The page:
The Legend of Zelda: Majora's Mask

Structural analysis, Part 1


As an ensemble story built around time-loops, Majora’s Mask does not feature the traditional pacing of most video games. In typical game narratives, the gameplay is somewhat evenly spaced around the story’s midpoint, but Majora’s Mask front-loads its major story beats and places the majority of the gameplay after the midpoint. Despite this irregular pacing, the story still follows a conventional structure. The Five-Act Structure is the best fit for analysis, as the narrative’s introduction of a time-travel mechanic at the halfway mark makes the midpoint the height of dramatic tension. Any mistakes the protagonist makes after that point can be reversed, which reduces the stakes for the back half of the narrative. 

Act I

As a direct sequel to Ocarina of Time, Majora’s Mask does not have to spend much time introducing its protagonist.

Majora’s Mask features one of the quickest openings in the series, reaching the inciting incident after less than ten minutes of total game time. This is possible because Majora’s Mask is a direct sequel to Ocarina of Time, which means the player is expected to have some degree of knowledge of the world and its characters. Hence, the player doesn’t require extensive exposition or character development to get them invested in the story, and they’re able to jump in with only a paragraph of explanation on the title screen:

Done with the battles he once waged across time, he embarked on a journey. A secret and personal journey…A journey in search of a beloved and invaluable friend. A friend with whom he parted ways when he finally fulfilled his heroic destiny and took his place among legends.” 

This brief introduction establishes both the story’s relative place in the series—directly after Ocarina of Time—and its focus. As a ‘secret and personal journey,’ Majora is less focused on external events and more on internal conflict. By making this clear from the start of the game, players know what to expect going in and won’t be surprised by the story’s deviation from the series’ established norms.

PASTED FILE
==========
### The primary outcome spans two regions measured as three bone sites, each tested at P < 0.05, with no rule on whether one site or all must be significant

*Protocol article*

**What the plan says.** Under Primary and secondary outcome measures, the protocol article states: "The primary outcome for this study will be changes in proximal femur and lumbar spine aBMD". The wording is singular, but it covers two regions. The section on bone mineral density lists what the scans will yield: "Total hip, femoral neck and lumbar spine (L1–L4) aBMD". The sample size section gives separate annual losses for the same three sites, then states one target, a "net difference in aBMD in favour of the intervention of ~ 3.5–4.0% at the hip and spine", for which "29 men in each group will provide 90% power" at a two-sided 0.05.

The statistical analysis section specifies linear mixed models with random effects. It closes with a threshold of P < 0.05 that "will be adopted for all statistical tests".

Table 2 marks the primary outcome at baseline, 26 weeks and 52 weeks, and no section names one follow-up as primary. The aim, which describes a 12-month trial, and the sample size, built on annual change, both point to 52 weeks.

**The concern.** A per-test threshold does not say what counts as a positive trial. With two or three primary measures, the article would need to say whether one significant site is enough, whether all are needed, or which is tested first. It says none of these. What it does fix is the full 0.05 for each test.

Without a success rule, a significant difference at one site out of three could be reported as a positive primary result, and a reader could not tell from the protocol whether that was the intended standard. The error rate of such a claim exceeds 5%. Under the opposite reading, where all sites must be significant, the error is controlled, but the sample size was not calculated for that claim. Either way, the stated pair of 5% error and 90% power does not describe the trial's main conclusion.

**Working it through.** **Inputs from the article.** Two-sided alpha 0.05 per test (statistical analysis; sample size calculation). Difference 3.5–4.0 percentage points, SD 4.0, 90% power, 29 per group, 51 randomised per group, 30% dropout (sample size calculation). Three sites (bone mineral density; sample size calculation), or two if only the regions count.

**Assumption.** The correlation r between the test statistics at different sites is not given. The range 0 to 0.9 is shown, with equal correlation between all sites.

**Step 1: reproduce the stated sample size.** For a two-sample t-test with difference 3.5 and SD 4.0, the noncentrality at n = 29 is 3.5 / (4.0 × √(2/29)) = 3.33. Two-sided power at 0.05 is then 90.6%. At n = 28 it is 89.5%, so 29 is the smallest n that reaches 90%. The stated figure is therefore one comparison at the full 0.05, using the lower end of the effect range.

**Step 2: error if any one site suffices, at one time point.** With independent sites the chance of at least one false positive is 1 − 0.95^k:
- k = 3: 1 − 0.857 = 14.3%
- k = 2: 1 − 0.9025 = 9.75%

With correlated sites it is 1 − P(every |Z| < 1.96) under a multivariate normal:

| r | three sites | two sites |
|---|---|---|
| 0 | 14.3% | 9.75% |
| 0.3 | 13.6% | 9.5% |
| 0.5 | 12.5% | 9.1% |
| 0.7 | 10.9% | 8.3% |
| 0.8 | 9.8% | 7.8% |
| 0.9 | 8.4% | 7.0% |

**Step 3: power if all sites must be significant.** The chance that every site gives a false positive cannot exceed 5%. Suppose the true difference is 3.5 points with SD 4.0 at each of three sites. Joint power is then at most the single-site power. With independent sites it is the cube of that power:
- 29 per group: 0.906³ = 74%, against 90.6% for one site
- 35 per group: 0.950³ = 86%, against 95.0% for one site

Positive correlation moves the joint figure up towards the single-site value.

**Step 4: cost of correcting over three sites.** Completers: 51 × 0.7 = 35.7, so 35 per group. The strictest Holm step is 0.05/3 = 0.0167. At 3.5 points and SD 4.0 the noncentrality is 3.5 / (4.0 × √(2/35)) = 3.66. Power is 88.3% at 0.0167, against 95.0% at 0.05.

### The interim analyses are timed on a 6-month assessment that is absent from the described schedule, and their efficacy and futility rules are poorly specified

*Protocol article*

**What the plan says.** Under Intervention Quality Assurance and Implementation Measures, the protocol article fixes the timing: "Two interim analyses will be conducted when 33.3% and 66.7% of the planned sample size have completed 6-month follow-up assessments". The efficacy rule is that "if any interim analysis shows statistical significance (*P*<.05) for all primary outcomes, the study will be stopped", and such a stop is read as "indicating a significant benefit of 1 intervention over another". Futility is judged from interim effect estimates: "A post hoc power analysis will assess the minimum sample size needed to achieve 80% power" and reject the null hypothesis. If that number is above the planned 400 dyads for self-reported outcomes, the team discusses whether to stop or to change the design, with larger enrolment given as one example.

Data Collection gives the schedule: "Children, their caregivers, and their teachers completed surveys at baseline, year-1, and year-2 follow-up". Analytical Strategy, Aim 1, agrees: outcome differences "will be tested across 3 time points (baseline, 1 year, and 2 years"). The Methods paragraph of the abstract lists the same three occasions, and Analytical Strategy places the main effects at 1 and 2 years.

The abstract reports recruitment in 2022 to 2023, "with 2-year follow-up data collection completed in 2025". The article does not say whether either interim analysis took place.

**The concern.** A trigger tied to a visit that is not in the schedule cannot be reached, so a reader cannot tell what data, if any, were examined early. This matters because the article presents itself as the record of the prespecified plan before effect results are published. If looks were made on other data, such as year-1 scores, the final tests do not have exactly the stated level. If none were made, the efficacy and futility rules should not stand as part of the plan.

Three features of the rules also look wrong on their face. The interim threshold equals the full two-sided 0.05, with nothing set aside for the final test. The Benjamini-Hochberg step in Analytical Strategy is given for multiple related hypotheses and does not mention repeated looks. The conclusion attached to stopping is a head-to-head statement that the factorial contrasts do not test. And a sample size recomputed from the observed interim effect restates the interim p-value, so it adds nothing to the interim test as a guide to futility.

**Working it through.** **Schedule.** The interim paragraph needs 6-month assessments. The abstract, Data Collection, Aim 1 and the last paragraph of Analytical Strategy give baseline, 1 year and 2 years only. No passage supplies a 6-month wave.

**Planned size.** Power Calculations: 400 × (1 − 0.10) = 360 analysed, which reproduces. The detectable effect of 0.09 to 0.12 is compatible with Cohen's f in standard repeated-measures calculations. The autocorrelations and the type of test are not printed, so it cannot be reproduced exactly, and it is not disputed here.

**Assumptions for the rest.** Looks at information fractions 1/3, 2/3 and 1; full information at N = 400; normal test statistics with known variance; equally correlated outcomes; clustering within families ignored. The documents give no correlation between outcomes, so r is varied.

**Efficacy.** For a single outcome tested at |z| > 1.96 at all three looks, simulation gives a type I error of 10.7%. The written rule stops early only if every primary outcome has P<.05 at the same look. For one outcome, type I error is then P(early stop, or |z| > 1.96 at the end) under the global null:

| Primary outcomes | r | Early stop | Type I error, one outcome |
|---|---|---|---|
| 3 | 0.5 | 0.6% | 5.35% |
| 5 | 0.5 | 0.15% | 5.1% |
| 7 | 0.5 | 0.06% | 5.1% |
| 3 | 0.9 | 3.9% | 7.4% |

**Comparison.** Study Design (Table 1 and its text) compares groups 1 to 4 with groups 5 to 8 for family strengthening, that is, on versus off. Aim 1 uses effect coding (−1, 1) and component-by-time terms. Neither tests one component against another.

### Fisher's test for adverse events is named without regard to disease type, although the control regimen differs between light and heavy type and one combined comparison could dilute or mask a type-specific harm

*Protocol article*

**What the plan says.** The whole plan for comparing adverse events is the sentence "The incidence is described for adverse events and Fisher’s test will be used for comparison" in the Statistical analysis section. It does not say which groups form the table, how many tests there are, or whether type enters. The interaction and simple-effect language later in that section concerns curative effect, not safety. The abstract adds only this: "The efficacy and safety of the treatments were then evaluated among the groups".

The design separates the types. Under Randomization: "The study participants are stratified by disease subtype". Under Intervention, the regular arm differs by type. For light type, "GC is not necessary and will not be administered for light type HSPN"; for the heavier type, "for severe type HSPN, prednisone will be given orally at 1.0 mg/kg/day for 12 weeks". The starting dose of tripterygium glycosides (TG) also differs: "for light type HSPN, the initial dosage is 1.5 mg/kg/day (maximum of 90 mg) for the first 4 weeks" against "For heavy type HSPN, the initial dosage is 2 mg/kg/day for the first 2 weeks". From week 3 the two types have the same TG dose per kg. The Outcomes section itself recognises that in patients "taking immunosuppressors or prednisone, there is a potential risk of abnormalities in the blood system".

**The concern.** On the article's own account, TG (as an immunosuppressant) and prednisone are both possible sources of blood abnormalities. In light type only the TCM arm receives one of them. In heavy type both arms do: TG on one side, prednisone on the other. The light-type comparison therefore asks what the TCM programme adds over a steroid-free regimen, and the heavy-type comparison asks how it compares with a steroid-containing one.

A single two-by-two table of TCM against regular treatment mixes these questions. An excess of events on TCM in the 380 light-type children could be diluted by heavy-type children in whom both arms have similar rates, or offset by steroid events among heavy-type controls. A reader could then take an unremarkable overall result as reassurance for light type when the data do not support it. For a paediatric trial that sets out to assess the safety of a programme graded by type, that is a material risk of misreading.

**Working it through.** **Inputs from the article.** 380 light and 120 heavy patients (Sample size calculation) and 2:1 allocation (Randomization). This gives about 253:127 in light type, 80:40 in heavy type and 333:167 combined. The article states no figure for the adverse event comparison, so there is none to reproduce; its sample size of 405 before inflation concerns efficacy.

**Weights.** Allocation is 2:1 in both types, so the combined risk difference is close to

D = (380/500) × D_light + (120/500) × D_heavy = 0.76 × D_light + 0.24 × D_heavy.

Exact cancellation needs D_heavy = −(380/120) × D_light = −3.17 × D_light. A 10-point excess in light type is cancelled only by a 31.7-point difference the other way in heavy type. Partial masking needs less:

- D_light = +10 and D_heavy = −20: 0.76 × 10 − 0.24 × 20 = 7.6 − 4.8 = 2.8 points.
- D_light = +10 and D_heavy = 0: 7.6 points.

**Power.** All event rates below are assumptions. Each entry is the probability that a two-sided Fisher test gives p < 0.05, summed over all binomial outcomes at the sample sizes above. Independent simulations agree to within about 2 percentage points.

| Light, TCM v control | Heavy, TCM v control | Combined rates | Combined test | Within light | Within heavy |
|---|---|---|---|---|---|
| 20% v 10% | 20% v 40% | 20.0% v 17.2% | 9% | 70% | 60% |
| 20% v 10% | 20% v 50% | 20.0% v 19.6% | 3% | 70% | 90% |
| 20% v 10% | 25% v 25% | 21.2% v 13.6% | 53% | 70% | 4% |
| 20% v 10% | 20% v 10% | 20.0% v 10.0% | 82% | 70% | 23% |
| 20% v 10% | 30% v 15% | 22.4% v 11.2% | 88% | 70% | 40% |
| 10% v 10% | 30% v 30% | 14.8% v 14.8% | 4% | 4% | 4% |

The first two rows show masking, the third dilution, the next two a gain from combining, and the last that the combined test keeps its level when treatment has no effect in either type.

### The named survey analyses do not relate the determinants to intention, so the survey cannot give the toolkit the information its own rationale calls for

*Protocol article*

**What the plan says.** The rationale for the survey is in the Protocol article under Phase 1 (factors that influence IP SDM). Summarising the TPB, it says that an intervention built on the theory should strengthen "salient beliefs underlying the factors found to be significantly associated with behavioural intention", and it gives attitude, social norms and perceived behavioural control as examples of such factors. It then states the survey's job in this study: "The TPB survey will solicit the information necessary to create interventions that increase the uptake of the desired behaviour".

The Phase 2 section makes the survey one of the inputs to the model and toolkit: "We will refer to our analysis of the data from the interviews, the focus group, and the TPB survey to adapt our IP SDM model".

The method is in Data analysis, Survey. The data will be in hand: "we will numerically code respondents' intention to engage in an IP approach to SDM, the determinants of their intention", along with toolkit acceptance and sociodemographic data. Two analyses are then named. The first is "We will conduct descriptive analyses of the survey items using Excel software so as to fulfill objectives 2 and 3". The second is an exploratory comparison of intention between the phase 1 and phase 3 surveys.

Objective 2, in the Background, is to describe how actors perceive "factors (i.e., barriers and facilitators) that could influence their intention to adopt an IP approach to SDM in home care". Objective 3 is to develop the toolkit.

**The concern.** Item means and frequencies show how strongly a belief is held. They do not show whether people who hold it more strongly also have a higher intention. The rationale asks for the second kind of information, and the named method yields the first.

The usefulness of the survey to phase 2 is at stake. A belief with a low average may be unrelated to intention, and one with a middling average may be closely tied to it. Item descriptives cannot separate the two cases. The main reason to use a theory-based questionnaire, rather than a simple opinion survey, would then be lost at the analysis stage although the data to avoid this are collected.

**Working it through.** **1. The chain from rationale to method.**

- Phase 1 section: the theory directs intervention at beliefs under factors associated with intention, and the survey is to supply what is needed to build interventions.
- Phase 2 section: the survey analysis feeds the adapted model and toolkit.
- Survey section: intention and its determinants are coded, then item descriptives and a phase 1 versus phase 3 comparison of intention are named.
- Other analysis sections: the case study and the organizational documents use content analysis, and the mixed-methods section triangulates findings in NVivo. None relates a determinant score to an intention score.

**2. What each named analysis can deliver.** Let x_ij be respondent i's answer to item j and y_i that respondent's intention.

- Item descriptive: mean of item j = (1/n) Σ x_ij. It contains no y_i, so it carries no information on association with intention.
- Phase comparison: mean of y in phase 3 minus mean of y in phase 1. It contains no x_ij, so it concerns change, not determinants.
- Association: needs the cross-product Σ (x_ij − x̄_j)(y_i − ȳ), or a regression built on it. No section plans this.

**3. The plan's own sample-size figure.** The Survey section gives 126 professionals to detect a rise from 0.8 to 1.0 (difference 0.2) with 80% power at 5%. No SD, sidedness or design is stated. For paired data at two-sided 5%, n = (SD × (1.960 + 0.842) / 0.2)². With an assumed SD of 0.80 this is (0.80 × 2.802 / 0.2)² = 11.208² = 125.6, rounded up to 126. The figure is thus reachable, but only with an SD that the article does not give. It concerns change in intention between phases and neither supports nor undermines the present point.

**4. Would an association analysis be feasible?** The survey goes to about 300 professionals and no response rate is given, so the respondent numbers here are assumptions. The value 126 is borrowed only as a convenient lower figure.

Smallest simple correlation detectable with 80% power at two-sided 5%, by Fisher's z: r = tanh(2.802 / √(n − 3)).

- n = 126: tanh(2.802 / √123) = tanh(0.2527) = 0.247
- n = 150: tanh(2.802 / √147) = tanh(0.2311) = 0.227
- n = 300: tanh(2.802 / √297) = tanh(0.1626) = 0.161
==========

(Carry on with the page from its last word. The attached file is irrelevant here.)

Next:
Majora’s Mask is quick to introduce its key plot elements, including its antagonist and its major dilemma.

Once the text fades away, the first cutscene opens with young Link riding his horse through a misty wood as two fairies watch him from behind the trees. Once he’s close enough, they charge him, knocking him off his horse, Epona. A mask appears in the fog, followed closely by the figure behind it: a forest imp the fairies call ‘Skull Kid.’ As the fairies, Tatl and Tael, argue over who gets to play with Link’s ocarina, Link pulls himself together and realizes he’s being robbed. Before Link can get his ocarina back, the Skull Kid hops on Epona and rides away with his fairies in tow. Link tries to give chase, grabbing the side of Epona’s saddle, but he can’t hold on and falls in the dust.

Without his horse, Link tries to follow the Skull Kid on foot. The journey takes him deeper into the woods, where he falls through a hidden hole. A surreal arrangement of masks flashes across the screen, and Link lands atop a flower in the center of a pond. The Skull Kid is waiting for him. He mocks Epona for being disobedient, then reveals he got rid of her. As further punishment, the Skull Kid summons waves of dark energy to inflict a curse on Link, transforming him into a wide-mouthed wooden creature known as a Deku Scrub. 

Within ten minutes of run-time, Majora has already established its protagonist, its antagonist, and the hurdles the protagonist must overcome. The protagonist, Link, has been robbed and transformed by the antagonist, the Skull Kid. Now Link is missing his body, his horse, and his ocarina, and he won’t be able to resume his search for Navi until he gets them all back. It’s a quick, efficient opening that utilizes the groundwork laid by Ocarina without requiring it. Even for players who have never touched a Zelda game, Link’s predicament makes sense. He’s looking for his friend, but he’s lost everything he needs to find her. If he wants to continue his journey, he’ll have to recover what’s been taken from him first. 

Act II

Link’s combative relationship with Tatl contrasts his positive relationship with his last fairy, Navi.

Act II encompasses Link’s first three days in Termina. This act introduces the central area, Clock Town, along with its inhabitants and their many problems. Their biggest problem: the moon is falling, and none of them know how to stop it. Their varied responses to this inescapable problem form the foundation for the game’s side stories, which make up the majority of the gameplay. Although these side stories add character and depth to the main narrative, they do not impact the events that transpire and are therefore not part of the central structure. Nevertheless, their problems add to Link’s problems, creating a sense of rising tension as the act progresses.